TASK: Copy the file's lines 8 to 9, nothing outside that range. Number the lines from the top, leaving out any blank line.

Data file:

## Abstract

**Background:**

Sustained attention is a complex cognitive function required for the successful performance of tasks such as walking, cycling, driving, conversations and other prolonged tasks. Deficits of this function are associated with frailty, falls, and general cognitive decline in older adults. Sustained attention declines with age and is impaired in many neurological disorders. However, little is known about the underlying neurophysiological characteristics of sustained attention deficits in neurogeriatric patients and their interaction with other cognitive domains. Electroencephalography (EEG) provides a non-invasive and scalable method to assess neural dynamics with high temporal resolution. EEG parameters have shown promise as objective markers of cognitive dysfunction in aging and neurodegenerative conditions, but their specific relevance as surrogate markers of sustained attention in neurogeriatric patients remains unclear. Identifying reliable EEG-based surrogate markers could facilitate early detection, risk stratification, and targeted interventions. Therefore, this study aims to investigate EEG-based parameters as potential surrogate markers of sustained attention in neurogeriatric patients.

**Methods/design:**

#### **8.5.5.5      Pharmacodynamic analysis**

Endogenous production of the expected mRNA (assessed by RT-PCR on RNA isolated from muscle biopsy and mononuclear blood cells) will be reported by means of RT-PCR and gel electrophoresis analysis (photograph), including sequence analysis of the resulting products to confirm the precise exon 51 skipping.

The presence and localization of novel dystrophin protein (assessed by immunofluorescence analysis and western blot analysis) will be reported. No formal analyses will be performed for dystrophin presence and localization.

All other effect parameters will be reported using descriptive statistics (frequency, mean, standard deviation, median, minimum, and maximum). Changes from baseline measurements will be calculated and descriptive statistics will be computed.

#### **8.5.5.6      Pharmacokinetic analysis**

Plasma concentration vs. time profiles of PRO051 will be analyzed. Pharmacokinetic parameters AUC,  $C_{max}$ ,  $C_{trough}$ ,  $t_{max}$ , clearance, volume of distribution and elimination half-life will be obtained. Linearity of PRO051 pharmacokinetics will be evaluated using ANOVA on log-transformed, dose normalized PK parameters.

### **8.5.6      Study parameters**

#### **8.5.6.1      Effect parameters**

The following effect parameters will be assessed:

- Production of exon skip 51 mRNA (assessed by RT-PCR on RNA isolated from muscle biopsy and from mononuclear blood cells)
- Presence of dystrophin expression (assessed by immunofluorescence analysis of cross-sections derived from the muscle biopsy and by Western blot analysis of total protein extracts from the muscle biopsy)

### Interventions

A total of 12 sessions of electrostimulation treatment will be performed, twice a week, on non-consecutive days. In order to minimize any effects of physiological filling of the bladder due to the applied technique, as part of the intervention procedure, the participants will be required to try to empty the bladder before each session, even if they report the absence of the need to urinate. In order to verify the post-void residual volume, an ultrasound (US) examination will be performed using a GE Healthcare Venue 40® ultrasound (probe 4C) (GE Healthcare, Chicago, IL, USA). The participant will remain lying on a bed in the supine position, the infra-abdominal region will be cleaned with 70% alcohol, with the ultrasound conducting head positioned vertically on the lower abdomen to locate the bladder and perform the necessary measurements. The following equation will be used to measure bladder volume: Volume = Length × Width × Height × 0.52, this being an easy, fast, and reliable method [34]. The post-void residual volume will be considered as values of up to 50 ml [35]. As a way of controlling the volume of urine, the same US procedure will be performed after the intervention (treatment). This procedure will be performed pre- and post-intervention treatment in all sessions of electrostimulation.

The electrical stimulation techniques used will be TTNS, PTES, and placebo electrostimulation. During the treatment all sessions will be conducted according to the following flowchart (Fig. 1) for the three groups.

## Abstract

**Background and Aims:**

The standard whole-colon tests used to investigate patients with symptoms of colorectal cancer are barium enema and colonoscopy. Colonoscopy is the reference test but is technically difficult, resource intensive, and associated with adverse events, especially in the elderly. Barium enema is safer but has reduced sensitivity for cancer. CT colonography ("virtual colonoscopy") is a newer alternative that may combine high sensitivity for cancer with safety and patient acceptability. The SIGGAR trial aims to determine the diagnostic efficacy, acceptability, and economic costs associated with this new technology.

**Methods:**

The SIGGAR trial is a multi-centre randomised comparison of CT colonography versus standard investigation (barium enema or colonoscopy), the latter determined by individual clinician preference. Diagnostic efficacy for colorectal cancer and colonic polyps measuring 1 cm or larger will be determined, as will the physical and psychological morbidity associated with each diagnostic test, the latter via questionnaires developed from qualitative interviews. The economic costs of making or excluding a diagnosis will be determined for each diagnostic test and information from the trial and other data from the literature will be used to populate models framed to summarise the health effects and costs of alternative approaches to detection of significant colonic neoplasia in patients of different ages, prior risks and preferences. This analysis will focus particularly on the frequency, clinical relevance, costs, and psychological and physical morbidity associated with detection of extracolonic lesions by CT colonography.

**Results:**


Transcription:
All other effect parameters will be reported using descriptive statistics (frequency, mean, standard deviation, median, minimum, and maximum). Changes from baseline measurements will be calculated and descriptive statistics will be computed.

#### **8.5.5.6      Pharmacokinetic analysis**